662 posts tagged with security.
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Orwell would be proud

Eastasia plans attacks on Eurasia "Efforts each of you make to be vigilant – such as reporting suspicious items or activities to authorities – do make a difference. Every citizen using their common sense and eyes and ears can support our national effort to stop the terrorists. Thank you for your continued resolve in the face of the ongoing threat of terrorism. We must continue to work together – to ensure that the freedom we just celebrated continues as the hallmark of this great nation." Are you scared yet?
posted by skechada on Jul 8, 2004 - 57 comments

Intercepting E-Mail

E-mail snooping is legal. A U.S. federal appeals court set an unsettling precedent last week by ruling (PDF) that an e-mail provider did not break the law when he copied and read e-mail messages sent to customers through his server.
posted by homunculus on Jul 7, 2004 - 15 comments

Secret world of US jails

Secret world of US jails The United States government, in conjunction with key allies, is running an 'invisible' network of prisons and detention centres into which thousands of suspects have disappeared without trace since the 'war on terror' began. In the past three years, thousands of alleged militants have been transferred around the world by American, Arab and Far Eastern security services, often in secret operations that by-pass extradition laws. The astonishing traffic has seen many, including British citizens, sent from the West to countries where they can be tortured to extract information. Anything learnt is passed on to the US and, in some cases, reaches British intelligence.
posted by Postroad on Jun 14, 2004 - 34 comments

Is Bremer running scared?

Is Bremer running scared? Chris Neidrich was one of those who died on Sunday when a carefully planned ambush by seven vehicles attacked a Blackwater security convoy headed to Baghdad Airport, killing four and wounding three. Neidrich also guarded Bremer's motorcade.
The day after the attack on Bremer, the following security bulletin was released:
Effective immediately and until further notice, all CPA ground movement to/from Baghdad International Airport is prohibited. Exceptions for mission critical movements may be requested from Force Protection at DSN.
Is the U.S. military incapable of securing 2 1/2 miles of road from the Green Zone to Baghdad Airport, or has a political decision been made to not guard the road, thereby reducing the risk of military casualties. In other words, is Bremer scared, or is Bush?
posted by insomnia_lj on Jun 8, 2004 - 19 comments

free speech gagged--thanks to the Patriot Act

National Security Letters and John Doe --once only issued against suspected terrorists and spies, NSLs now can be used, thanks to the Patriot Act, against all and any of us. John Doe, the currently gagged owner of a small ISP was targeted for the political speech of his customers and is fighting, along with the ACLU and others. More here (and more inside)
posted by amberglow on May 30, 2004 - 20 comments

Trusted Computing

Trusted Computing. Microsoft and friends are proposing some major alterations to the way that computers work, the ostensible goal being to increase security. But others say that the real goals are much more insidious.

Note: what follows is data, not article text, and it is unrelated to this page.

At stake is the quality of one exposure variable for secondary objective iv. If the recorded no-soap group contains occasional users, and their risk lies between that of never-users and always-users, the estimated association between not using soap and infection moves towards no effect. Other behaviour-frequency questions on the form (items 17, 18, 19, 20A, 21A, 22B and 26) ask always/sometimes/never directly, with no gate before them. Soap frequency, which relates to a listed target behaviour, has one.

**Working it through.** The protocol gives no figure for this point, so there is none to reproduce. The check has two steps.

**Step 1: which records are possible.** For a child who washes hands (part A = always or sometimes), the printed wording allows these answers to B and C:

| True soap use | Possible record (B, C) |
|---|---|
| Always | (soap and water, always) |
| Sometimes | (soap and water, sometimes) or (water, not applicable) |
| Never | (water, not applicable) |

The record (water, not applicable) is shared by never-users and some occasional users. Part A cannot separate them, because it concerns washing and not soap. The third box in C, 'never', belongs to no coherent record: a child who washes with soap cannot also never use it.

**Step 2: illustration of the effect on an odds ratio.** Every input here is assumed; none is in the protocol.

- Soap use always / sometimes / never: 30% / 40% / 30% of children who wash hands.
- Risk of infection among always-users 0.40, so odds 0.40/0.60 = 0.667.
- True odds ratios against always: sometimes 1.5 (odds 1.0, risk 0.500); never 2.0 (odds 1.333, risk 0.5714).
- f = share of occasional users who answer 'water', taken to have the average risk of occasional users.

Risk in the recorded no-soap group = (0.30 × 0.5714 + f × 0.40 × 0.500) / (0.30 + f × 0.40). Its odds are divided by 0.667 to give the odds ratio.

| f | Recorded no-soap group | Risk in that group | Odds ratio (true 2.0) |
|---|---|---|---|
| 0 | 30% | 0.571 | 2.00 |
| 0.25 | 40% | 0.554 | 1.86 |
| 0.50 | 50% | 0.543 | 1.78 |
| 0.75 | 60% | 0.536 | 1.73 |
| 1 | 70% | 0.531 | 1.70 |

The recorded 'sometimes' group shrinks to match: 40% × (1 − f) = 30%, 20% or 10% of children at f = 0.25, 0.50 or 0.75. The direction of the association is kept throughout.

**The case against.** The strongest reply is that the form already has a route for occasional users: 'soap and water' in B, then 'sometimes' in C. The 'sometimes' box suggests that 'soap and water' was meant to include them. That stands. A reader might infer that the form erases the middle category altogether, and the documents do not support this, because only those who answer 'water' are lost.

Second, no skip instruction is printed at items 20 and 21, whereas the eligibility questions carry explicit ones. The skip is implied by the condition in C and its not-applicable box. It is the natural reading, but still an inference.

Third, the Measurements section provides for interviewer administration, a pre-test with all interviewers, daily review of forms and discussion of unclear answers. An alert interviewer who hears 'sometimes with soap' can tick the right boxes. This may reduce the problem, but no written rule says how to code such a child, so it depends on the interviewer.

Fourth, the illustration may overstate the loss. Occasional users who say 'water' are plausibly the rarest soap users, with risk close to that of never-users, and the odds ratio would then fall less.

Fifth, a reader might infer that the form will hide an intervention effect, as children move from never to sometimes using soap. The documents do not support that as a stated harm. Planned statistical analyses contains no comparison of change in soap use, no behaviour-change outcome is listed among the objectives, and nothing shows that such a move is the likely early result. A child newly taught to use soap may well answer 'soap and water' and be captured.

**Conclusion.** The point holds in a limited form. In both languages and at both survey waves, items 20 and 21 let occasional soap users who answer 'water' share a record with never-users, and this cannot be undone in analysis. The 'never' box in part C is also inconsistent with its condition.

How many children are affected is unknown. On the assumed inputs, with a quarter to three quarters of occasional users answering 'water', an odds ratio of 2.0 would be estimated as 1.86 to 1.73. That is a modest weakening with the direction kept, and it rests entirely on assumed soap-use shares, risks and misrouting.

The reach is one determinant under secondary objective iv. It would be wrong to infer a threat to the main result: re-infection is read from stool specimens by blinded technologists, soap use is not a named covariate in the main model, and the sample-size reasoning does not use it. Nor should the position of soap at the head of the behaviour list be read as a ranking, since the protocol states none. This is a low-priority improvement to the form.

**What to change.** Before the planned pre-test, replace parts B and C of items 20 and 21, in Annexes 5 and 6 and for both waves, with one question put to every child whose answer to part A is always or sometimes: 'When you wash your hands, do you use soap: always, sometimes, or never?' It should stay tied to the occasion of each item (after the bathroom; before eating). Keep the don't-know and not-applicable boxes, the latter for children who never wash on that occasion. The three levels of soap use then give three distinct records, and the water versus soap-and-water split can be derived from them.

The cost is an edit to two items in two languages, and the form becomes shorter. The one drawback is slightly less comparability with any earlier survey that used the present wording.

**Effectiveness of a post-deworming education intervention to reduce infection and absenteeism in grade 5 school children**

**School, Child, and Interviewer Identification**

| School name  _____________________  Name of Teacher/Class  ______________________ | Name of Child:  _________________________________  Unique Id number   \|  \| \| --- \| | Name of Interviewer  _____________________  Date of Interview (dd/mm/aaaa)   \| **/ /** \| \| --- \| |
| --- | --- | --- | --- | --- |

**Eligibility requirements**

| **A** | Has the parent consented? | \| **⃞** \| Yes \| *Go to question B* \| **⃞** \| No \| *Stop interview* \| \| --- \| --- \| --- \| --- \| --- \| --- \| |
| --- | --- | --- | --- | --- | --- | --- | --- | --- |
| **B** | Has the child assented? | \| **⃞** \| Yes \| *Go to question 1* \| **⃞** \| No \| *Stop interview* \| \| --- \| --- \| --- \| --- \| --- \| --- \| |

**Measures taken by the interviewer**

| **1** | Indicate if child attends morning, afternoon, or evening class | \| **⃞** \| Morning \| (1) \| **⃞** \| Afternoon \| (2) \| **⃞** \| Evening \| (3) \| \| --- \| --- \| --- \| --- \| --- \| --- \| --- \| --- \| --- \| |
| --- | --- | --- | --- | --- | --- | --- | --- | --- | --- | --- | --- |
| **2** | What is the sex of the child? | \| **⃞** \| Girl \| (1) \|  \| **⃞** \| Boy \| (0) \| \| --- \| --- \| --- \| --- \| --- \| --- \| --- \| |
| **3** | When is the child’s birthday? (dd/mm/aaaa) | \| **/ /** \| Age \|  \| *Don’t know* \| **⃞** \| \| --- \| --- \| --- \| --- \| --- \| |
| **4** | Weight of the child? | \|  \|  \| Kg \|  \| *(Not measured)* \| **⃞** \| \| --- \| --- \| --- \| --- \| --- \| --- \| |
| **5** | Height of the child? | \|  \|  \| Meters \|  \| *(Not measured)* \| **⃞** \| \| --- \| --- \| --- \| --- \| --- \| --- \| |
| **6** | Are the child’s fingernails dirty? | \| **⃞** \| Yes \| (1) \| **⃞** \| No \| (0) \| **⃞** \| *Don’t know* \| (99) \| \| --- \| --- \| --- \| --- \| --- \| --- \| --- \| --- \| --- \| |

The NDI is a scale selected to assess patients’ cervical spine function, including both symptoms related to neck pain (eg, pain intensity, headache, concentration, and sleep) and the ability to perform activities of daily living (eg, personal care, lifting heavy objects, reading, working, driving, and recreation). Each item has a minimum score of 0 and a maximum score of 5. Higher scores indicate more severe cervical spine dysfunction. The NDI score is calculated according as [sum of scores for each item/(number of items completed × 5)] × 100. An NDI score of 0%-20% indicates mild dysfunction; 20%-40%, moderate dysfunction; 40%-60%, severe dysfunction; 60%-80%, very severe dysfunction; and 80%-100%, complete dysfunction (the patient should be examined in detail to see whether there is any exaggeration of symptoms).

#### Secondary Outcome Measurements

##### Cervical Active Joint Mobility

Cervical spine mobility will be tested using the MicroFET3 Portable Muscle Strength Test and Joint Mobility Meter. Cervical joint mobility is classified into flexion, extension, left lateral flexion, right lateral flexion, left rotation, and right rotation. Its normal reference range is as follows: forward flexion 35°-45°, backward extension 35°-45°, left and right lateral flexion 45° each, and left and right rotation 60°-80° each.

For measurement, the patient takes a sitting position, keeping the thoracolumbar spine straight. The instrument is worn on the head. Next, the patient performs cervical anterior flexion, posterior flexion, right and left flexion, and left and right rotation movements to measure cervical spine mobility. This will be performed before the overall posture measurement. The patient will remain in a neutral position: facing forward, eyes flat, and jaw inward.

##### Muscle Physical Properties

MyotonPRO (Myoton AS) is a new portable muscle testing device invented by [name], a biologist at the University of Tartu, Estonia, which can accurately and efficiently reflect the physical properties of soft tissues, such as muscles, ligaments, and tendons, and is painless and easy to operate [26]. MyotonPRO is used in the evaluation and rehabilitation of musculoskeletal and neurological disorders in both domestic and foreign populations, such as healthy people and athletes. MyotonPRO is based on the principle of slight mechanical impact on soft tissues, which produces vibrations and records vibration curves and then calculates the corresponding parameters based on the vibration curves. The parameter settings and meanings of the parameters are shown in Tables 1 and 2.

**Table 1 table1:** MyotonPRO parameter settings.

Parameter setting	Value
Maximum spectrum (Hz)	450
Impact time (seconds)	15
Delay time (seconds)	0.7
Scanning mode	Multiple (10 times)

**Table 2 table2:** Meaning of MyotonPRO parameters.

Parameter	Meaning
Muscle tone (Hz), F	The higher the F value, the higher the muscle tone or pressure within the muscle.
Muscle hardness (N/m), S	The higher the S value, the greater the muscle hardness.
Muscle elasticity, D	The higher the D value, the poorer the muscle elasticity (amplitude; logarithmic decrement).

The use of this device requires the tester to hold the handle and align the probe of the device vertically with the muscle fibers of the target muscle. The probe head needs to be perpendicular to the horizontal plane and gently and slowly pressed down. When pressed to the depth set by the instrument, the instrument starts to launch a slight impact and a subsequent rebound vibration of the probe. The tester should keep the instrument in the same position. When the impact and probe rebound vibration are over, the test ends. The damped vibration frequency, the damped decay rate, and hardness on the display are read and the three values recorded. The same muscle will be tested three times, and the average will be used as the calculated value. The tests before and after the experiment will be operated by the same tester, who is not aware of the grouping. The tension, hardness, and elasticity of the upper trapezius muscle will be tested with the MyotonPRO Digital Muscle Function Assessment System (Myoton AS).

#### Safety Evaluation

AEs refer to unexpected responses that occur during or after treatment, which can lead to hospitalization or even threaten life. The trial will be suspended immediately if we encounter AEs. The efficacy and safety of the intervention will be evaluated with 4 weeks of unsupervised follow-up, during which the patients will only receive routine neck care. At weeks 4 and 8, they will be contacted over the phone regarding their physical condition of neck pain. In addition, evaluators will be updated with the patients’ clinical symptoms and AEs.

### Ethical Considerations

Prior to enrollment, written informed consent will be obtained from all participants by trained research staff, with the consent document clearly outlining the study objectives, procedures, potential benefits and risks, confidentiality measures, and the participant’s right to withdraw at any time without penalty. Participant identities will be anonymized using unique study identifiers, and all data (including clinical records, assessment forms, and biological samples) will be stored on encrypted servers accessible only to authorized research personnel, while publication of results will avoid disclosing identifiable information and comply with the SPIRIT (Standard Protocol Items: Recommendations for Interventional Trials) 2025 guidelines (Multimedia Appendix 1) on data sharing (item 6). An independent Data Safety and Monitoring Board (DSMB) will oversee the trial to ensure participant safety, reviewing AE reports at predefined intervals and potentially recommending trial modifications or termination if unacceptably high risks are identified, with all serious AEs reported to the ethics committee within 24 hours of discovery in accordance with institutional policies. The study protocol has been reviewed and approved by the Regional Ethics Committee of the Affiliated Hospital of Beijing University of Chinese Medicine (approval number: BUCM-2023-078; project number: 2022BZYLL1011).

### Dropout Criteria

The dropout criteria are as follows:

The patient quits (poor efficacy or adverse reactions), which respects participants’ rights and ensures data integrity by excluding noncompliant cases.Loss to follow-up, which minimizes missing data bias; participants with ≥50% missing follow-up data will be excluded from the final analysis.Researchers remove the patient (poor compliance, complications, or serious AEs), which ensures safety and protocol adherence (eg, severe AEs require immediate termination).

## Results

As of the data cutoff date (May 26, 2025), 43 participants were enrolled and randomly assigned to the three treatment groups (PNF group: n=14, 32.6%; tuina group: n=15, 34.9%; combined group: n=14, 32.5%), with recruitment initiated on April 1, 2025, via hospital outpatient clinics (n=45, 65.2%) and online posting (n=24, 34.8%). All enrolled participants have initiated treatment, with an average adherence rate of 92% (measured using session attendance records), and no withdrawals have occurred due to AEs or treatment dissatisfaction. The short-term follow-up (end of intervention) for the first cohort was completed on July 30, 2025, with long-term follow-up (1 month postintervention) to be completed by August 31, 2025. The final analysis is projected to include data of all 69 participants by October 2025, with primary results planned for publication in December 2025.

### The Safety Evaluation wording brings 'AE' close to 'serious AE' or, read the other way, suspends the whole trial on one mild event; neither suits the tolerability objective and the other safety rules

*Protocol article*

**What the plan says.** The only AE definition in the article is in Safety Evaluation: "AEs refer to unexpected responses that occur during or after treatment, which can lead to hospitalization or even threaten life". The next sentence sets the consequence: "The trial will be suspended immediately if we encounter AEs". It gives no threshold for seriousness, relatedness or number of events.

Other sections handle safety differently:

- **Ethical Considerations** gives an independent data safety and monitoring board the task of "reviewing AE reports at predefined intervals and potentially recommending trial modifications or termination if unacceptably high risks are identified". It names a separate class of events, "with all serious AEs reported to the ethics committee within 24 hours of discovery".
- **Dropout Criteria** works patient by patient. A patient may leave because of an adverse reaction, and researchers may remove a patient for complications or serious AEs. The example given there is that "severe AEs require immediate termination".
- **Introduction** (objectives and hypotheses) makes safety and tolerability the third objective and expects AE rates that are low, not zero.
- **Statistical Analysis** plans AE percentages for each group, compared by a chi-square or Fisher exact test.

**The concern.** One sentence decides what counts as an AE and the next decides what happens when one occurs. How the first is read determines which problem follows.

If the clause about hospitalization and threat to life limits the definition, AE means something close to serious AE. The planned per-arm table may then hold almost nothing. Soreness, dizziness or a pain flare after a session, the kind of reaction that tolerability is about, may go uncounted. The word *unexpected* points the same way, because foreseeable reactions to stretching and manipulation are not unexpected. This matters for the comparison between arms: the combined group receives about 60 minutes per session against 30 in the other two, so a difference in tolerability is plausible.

posted by bingo on May 22, 2004 - 15 comments

Comments on Bomb Crap

Advanced methods of bomb detection and investigation. New equipment developed to scan cars and people, such as a parking lot device which quickly bathes the car's trunk in invisible neutrons, a procedure that makes materials inside the trunk emit gamma-rays that would indicate the presence of explosives. Also, a bomb disposal robot which take[s] fingerprints before blowing [a] package up.
posted by mcgraw on May 3, 2004 - 17 comments

Biometric airport security

Buying biometrically into big brother? Privium is an IBM-backed pay service at Amsterdam's Schiphol Airport that allows passengers to identify themselves by iris recognition and thus speed their way through security checks. This being the privacy-respecting Netherlands, the biometric information is not stored in a central database, but only on a card you carry with you; other countries may not be so enlightened. This could well become a standard form of identification. In the meantime, could the failure to buy this service qualify someone as a security or insurance risk?
posted by liam on Apr 29, 2004 - 6 comments

Biometrics are coming .... or not?

After all the hoopla about increasing security, it seems that the requirement for biometric data to be included in passports of those entering the US from visa waiver countries will need to be extended for two years to allow other countries to catch up with the technology, as it seems most countries are unable to meet the deadline. Some countries have put on hold the new technology, while others seem committed to going ahead with it, despite doubts about the readiness of the technology. Of course, if civil liberties groups get their way, the biometric passports may never see the light of day. Specific religious issues complicate the matter to some extent, also. Given that, if the technology to produce biometric passports is available, will it really be that hard for forged passports to be created? Unless a massive world-wide database containing the biometric details of every person was used for data-matching, it is hard to see how these new measures will really make much difference to anyone apart from the companies selling the technology.
posted by dg on Apr 26, 2004 - 4 comments

Are We Safer Yet?

Air Marshal Forgets Gun in Airport Bathroom
Are we safer yet?
posted by fenriq on Apr 12, 2004 - 24 comments

Playmobil

Start 'em young with Playmobil's Security Check-in. With conveyor belt to screen luggage and a metal detector! (Frames: Item #3172)
posted by azul on Apr 9, 2004 - 7 comments

US to fingerprint 'allied' visitors